Russia launches “Oculus” tool to monitor banned information online


A new AI-driven system will help Russia’s censorship machine to deal with an “avalanche-like” increase in online information banned under the country’s laws, including pro-Ukraine messaging and LGBT content.

Russia’s censors have announced a new automated system called Oculus to search the internet for photo and video content that is banned under Russian law, including the so-called “LGBT propaganda” and mentions of war in Ukraine.

The system was launched by the Main Radio Frequency Center, an entity overseen by Russia’s federal censorship agency Roskomnadzor, according to Interfax, a Russian news agency.

In a statement shared with Interfax, the center said Oculus “automatically detects violations such as extremism, calls for illegal assemblies, suicide, content that promotes drugs, and LGBT propaganda.”

It said it can recognize images and symbols, illegal scenes and actions, and is able to analyze text in photos and videos. Authorities tested Oculus in December, and started its integration into existing monitoring systems in January, the statement said.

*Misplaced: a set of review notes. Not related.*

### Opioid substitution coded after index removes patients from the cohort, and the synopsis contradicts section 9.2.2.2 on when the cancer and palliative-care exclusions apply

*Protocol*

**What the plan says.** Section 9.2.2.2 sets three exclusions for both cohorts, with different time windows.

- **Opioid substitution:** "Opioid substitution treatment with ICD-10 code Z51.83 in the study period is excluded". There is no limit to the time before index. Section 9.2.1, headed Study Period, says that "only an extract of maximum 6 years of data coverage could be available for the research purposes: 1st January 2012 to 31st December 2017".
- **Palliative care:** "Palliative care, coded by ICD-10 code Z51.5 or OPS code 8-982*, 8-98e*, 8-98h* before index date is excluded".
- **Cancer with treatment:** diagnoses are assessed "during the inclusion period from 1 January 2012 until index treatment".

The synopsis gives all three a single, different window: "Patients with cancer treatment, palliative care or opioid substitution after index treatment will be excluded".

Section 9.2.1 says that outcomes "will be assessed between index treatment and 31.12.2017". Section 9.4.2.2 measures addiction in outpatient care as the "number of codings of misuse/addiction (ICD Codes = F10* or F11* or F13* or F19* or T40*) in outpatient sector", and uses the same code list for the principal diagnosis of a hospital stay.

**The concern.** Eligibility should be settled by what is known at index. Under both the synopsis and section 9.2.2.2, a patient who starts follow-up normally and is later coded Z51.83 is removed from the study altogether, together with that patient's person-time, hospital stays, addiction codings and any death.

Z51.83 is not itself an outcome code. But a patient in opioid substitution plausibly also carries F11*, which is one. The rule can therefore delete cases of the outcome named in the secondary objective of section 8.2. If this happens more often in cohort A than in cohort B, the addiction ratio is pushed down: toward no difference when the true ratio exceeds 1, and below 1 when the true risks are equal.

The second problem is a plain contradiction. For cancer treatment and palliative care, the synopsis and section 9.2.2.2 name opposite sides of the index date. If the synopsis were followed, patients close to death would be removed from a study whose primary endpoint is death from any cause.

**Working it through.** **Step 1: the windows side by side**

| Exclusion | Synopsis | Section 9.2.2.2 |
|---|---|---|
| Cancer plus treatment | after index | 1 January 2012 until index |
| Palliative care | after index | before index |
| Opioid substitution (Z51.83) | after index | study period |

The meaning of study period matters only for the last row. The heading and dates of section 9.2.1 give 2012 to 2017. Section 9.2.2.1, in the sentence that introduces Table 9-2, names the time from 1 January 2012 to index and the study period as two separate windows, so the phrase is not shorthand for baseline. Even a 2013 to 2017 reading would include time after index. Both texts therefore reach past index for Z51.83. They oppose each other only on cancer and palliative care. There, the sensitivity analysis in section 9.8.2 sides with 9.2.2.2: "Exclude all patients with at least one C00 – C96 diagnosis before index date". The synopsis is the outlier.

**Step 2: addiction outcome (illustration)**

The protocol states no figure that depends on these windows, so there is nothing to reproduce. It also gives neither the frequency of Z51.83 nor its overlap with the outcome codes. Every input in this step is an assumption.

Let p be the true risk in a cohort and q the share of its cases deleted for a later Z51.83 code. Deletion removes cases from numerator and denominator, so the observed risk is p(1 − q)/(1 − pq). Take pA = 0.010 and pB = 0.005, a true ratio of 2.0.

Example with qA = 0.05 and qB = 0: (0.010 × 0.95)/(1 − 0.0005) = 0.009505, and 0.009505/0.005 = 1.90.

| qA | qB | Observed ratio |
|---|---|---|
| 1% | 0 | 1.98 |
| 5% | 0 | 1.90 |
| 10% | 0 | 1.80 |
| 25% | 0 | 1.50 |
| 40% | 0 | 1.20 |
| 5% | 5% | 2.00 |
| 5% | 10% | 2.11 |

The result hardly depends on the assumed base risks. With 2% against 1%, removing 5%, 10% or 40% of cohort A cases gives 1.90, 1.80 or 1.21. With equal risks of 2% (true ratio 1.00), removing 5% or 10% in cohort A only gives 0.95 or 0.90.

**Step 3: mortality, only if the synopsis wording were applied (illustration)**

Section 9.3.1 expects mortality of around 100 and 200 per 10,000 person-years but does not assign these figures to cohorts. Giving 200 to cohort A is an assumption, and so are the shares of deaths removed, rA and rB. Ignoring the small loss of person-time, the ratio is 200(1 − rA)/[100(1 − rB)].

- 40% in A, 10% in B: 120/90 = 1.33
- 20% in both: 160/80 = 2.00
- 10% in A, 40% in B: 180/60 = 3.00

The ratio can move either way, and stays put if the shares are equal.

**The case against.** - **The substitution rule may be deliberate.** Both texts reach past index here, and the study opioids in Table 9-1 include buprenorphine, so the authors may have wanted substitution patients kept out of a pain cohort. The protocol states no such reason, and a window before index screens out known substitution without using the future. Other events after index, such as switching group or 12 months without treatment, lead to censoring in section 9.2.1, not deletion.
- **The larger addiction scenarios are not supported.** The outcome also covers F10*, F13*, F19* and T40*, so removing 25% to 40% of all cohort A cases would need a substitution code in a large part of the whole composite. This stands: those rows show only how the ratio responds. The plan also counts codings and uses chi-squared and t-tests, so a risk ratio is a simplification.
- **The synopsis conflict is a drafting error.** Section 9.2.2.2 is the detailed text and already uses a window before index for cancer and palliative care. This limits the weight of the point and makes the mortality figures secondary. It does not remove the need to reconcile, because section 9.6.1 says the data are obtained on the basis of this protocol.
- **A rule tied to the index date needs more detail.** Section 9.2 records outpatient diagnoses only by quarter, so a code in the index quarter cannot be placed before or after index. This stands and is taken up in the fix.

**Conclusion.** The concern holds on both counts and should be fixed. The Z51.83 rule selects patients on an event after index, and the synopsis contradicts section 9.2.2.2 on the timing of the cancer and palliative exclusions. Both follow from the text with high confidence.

Prior to that, human operators monitored the internet for banned content, processing on average 106 illegal images and 101 illegal videos per day. By comparison, Oculus is touted as capable of analyzing 200,000 images daily, at a speed of about three seconds per image.

The system is said to have cost about $783,000 to develop.

Censors in overdrive

Censors said that a new system was necessary because of an “avalanche-like” growth in what Russian authorities deem to be false or damaging information following Russia’s “special military operation” in Ukraine.

Any mention of war is banned in Russia, which has sent its censorship apparatus into an overdrive last year. The Prosecutor General’s Office of the Russian Federation ordered to block or remove 102,600 internet sources in 2022, as opposed to 7,200 in 2021, according to Interfax.

The center said that “anti-Russian” visual content proliferated because of a greater emotional impression it generated and therefore was of particular concern. The authorities also blamed foreign actors for “provocations” and said they needed to respond.

In addition to officially banned information, Russian authorities seek to leverage their online tools to censor negative depictions of the Russian President Vladimir Putin.

A leak earlier this month revealed that Yandex, Russia’s answer to Google, blocked search results that associated Putin with words like “bald” and terms such as “bunker grandfather” and “master thief.”

Last year, a Russian alternative to Wikipedia called Runiversalis was also launched in Russia to present information free of the “LGBT lobby” and mentions of the war in Ukraine.


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